It was only 10 AM and already in the high 50s—the first sign of seasonably warm weather in New York City this year. But when I asked Quinn Ventura if she’d be able to take a walk outside during a lunch break, she shook her head. She preferred to work straight through the day, no breaks, only to replenish her 1.5-liter bottle of Smartwater, three of which she drank per day.
It’s no surprise that Ventura possesses the work ethic and pace of the Energizer bunny. As the head pastry chef at Chelsea’s Blossom Bakery (174 Ninth Ave., 212-242-3339), she single-handedly invented all of the recipes for the all-vegan baked goods sold few blocks up at Blossom du Jour (259 W 23rd St). Now, she and one other baker also make all cakes, pies, cookies, and even cronuts that are whisked out the door of the wholesale/cooking class space (that doesn’t keep sweet-toothed passers by from sticking their heads in, though). Just last week, they added to their customer list Whole Foods, which carries Blossom confections at their Chelsea store. Oh, and she also makes everything by hand—no electric mixers. She’s proud of her slightly larger right forearm—what she calls her “Popeye muscle”—even though she tries her best to be ambidextrous when mixing batters and doughs and, yes, even frosting.
This March, Blossom began offering three different baking courses open to the public: Cupcakes and Cakes, The Art of Gluten-Free Baking, and The Perfect Pies.
Peaceful Dumpling cofounder, Juhea Kim, and I attended a weekend morning Cupcakes and Cakes session, and professional-level vegan baking tips I took away were just as satisfying as the dozen (well, minus two for immediate, necessary* tasting) chocolate treats, decorated (a bit shakily) with vanilla frosting, that we took home.
Here are some highlights of what Ventura shared from her kitchen:
– Not all flours are created equal. “Hard” flours have higher protein content (like All Purpose, Winter Wheat, bread, and Spring Wheat) and are ideal for sturdier baking, like breads. “Soft” flours (pastry and cake) are better suited for fluffy recipes: pies, tarts, cakes, and cookies. The same is true for their gluten free counterparts, most of which fall in the “soft” category. As such, you should always include xantham gum when baking GF to give the recipe more structure.
– Liquid sweeteners—like agave nectar, maple syrup, and organic brown rice syrup—are not straight substitutes for solid sugar. Check the proportions on the label of your sweetener’s container. Some fun facts: brown rice syrup has a low impact on blood sugar and therefore is great for people with diabetes. It also has a similar viscosity to honey, whereas agave is runnier—a tip I’ll remember not just for baking but for general use as well.
– If you use baking soda and vinegar as a vegan egg substitute (1 t. soda + 1 T. vinegar=1 egg), add the vinegar at the end of the recipe since this reaction works immediately. It is the ideal faux-egg for lighter recipes, like cakes, where fluffiness is desired.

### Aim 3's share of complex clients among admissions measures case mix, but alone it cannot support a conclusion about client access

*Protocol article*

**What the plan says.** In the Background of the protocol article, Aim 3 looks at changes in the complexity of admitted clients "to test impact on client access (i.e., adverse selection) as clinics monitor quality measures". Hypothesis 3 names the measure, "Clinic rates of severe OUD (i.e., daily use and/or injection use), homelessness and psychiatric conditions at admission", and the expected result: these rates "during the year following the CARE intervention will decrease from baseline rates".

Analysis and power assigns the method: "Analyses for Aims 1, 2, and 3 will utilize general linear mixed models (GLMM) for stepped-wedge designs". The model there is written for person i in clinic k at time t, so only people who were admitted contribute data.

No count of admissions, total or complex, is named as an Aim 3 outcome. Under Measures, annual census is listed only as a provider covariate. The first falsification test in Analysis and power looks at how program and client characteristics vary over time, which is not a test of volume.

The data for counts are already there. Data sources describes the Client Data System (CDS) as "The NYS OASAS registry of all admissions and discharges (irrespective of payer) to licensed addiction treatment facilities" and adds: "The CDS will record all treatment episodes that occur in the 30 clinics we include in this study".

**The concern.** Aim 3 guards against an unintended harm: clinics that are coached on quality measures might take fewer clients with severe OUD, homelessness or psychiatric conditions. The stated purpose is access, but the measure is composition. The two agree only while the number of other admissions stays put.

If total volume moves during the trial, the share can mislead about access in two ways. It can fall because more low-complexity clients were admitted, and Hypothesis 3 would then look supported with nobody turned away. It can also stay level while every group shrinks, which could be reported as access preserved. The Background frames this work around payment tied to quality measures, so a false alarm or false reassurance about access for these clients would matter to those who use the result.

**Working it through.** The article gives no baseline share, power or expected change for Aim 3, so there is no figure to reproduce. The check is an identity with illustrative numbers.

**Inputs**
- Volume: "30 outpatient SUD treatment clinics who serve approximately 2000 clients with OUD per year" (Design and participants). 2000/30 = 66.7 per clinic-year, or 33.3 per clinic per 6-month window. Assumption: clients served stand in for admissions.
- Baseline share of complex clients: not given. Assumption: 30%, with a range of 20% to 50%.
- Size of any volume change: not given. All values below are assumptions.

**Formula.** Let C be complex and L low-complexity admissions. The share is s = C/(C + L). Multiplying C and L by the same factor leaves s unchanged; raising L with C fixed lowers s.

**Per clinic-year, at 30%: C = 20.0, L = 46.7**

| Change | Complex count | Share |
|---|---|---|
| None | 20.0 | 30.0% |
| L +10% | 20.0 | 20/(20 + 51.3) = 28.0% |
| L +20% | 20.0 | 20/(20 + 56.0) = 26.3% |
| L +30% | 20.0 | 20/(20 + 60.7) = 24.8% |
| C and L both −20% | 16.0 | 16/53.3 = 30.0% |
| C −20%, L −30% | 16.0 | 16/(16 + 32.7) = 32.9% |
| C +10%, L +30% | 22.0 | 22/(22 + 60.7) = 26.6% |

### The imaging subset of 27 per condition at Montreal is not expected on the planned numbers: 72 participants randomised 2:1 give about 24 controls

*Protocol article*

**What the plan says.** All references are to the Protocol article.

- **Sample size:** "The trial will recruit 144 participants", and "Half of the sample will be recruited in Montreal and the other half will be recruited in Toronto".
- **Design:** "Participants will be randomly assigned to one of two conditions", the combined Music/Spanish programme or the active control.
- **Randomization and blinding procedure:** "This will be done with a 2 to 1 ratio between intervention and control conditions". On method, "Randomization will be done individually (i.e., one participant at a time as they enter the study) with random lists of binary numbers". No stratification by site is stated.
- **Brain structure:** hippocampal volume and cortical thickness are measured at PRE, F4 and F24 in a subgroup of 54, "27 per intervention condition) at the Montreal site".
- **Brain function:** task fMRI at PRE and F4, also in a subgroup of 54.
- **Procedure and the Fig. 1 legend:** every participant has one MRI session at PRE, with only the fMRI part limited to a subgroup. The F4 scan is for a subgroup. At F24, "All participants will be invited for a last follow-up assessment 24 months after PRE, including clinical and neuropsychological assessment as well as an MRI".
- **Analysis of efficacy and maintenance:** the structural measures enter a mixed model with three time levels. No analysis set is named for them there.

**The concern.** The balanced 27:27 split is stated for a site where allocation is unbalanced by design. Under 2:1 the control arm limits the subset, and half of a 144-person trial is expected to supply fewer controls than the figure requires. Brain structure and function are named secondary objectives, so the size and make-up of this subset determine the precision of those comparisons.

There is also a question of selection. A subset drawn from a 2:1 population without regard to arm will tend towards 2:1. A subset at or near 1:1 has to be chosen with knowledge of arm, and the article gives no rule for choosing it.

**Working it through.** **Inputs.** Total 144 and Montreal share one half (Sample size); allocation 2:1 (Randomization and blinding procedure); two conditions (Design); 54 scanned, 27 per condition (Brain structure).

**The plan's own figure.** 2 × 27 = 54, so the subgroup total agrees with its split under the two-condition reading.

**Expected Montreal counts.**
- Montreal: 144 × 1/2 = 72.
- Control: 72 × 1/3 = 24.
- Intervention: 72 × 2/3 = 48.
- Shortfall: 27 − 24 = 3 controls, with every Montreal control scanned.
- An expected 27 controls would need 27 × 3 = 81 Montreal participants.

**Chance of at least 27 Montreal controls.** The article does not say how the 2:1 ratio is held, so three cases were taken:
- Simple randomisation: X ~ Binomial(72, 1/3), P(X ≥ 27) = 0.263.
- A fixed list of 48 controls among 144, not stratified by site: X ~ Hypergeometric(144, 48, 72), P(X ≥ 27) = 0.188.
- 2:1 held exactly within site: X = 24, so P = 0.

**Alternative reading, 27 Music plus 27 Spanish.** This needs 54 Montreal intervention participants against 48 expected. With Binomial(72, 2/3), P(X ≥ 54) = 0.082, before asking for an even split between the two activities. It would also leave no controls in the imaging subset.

– High fat non-dairy milks, like coconut milk, can stand in for heavy cream in recipes.
– Avoid replacements for butter like vegetable oil, which leaves a noticeable aftertaste, and choose instead 100% canola oil.
– Use ice cream scoop to add batter to cupcake liners.
– For the perfect creamy frosting, use cold (not room temperature) butter and/or or cream cheese substitutes (Blossom vegan frosting has both) and—get ready for it—mash it with your hands. In the absence of an electric mixer, trying to stir these ingredients with a spatula or whisk would be nearly impossible, so Ventura had us reach for gloves before pulverizing the contents of our mixing bowls. Then, stir in gently any sugar in equal increments to avoid covering yourself with white powder. At the end, power up your Popeye muscles and whisk the frosting briskly, stabilizing the bowl against your body—a technique that magically added a whipped lightness and eliminated lingering lumps of sugar, and made me grateful for all those forearm planks in yoga.
– Frosting a cake is simplest when the cake is cold and with the aid of a cake stand. If you don’t have one, make one! A plate resting atop an inverted bowl will allow you to spin the dish around to make an even layer all around, with the help of a straight or angled spatula.
– You can pipe frosting like a pro with a piping bag (also available in reusable varieties), or create a homemade piping bag with a humble Ziploc back with the corner snipped off. Fancy tips can help you make flowers, leaves, and stars, whereas a plain round tip is good for lettering/free-hand drawing. (See next page!)
– *Always taste! It will help identify right away any missing ingredients or adjustments for taste. Plus, a vegan pastry dough or batter is safe to eat raw, so there’s no reason to not take a lick or two, or three . . .
Next page – Step by Step instructions on how to decorate cupcakes like a pro!